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Note: as of early October 2023, the Sandbox (/staff/sandbox) contains a series of examples for text-only buttons, buttons that look like links, icon-only buttons, and buttons with both icons and text. (See the commit.) Copy the appropriate example to ensure your links and buttons are accessible.

Use <a> links when the user will be taken to a new route or destination. (Skip links and other in-page anchors are the exception to this rule.)

Use <button> when the user is triggering an action or event on the current page, like a dropdown or a modal. By default, buttons have focus in the tabbing order and their click events can be triggered via the keyboard without extra keyboard-specific functions.

Beware of <a> links without href attributes! They do not have focus in the tabbing order, and you will need to add tabindex=”0” if they cannot be replaced with <button>. You can use <button class=”btn btn-link”> in Bootstrap to make a button that looks like a link.

Marcy Sutton writes, “The starkest difference between a link and a button to me is that a link navigates the user to a new resource, taking them away from the current context (internal links are the only wrinkle here). A button toggles something in the interface, like a video player; or triggers new content in that same context, like a popup menu using aria-haspopup.”

If an <a> tag does not have an href attribute and it is visible to the user (i.e. it’s not just an anchor, which can do with just an id), it _must _have a tabindex attribute. This should be set to 0 unless there is an excellent reason to set the tab order explicitly. (Specifying tabindex is like manually incrementing your database table’s primary key ID: a very bad idea. Just don’t.) However, in most situations where <a> tags appear this way, <button> is more appropriate.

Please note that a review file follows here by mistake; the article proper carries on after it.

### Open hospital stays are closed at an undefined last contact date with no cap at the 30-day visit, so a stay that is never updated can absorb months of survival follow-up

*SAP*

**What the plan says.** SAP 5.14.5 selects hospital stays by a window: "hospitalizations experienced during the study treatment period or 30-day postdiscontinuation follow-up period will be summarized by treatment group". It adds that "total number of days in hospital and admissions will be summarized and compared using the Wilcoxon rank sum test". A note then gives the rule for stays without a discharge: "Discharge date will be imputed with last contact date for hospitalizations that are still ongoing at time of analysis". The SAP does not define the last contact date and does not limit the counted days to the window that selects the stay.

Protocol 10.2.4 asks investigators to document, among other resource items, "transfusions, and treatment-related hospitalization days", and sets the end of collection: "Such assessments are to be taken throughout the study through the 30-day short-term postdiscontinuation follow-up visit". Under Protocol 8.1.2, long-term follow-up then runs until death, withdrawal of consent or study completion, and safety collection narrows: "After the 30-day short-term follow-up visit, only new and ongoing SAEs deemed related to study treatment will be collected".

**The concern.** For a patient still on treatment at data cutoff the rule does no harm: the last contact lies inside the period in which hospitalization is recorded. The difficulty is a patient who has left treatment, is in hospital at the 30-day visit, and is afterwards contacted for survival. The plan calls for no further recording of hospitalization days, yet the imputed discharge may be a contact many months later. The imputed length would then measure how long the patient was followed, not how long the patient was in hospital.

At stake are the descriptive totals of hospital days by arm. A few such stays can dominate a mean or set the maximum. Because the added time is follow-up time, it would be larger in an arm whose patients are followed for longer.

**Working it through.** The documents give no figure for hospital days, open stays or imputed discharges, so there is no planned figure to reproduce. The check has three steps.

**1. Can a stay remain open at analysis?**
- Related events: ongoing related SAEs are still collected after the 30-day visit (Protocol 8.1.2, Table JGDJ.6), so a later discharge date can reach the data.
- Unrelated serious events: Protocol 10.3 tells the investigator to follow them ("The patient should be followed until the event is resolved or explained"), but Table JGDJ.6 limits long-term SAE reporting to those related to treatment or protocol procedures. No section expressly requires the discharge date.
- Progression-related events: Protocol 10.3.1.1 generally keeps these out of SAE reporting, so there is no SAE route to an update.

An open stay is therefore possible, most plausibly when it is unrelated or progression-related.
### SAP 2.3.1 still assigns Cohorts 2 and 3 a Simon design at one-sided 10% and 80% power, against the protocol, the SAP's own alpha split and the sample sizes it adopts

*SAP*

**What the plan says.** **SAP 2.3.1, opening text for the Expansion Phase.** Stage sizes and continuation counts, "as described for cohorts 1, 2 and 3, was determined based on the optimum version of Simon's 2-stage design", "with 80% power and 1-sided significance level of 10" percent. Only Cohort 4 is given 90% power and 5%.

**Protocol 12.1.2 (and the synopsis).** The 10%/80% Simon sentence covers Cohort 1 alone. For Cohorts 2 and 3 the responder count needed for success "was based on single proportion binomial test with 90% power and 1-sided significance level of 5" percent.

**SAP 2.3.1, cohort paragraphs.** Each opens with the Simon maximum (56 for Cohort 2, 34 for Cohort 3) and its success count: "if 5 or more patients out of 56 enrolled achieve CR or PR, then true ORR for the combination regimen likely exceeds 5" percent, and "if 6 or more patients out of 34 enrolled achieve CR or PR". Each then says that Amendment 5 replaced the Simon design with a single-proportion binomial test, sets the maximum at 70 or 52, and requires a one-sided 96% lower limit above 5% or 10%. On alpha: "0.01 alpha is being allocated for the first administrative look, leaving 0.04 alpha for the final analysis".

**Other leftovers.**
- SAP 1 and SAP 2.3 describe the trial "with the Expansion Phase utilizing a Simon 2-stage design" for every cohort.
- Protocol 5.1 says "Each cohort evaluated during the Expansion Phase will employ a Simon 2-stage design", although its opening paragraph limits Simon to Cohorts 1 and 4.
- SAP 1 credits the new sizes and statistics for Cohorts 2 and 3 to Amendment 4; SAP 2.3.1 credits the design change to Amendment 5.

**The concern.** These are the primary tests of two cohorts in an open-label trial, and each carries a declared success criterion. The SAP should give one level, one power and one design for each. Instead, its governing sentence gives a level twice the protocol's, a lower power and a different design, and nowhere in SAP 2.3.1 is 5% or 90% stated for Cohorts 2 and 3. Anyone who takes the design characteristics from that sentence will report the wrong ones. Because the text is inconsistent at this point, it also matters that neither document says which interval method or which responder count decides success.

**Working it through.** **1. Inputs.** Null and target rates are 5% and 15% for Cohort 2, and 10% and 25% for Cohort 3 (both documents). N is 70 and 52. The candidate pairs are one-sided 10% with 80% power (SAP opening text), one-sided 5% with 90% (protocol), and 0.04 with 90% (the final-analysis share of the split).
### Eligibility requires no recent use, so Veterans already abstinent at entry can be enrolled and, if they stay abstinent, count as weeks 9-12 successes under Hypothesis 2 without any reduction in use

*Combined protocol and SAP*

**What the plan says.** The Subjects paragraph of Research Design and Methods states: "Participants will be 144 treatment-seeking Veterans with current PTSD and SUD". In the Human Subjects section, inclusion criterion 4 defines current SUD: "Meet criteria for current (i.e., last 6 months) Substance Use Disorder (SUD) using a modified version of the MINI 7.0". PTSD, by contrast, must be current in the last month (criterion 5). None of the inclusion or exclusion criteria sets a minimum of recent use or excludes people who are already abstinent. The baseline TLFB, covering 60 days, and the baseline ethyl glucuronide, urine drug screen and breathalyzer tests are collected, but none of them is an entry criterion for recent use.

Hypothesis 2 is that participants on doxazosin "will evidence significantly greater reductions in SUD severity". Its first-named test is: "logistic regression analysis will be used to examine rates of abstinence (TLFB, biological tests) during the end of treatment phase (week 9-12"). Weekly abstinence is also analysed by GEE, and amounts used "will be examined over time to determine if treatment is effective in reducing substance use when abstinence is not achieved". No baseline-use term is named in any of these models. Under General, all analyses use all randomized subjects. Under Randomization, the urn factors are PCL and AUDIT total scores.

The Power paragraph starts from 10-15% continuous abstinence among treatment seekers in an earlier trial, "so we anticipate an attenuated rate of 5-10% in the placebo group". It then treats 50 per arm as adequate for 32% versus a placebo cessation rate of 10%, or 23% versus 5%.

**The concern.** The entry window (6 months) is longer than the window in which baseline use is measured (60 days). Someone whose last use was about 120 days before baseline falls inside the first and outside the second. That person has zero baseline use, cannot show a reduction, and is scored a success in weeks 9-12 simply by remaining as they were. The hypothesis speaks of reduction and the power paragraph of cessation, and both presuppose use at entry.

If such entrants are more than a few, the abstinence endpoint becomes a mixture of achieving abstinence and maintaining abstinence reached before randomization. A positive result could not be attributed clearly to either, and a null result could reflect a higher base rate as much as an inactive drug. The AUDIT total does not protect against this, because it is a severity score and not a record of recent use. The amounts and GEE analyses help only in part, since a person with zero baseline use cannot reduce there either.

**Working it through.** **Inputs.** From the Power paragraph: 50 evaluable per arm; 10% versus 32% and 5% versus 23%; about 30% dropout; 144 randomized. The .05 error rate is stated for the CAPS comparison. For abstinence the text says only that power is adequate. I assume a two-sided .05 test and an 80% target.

Link text needs to make sense when read out of context, because screen readers include a function to let the user navigate a list of all the links on a page. Link text therefore needs to be unique, and it needs to describe the user’s destination. A repeated “read more…” link should include screen reader-only text giving more context, like repeating the title of the item. Never use “click here” as the text of a link.

Links that lead to file downloads should include the file format in parentheses.

In addition to the ARIA landmarks and headings, there should be a skip link at the top of every page that allows keyboard navigators to bypass the main navigation menu. In the early days of accessibility practice, it was common for these to be hidden with screenreader-only styles, but because sighted people with mobility impairments also navigate using the keyboard or a switch device, it is now a requirement that the skip link be visible when it has focus. The Knowbility Skip Links Design Showcase demonstrates variations on the accepted design pattern.

Note that “skip to content” will be mispronounced in many screen readers; adding an adjective forces the software to stress the first syllable in “content.”

In Angular, URL fragments need to be specified separately.:

<a i18n class="skip-nav" [routerLink]="" [fragment]="'staff-banner'">Skip to main content</a>

Adding target=”_self” may be necessary if there are conflicts with other router operations.

Opening new tabs or windows

When using target=”_blank” to open links in new windows or tabs, the text of the link must warn the user. See WCAG Technique G201. It is generally recommended that you leave this decision to the user; see WCAG Technique G200. This is because warning the user about the new window doesn't give them the opportunity to choose differently, and empowering user choice is a primary tenet of accessible design.

See the discussion on Bug #201559 In web client, indicate when a link opens in a new tab for more details.

accessibility/links.txt · Last modified: 2023/10/13 16:32 by scl

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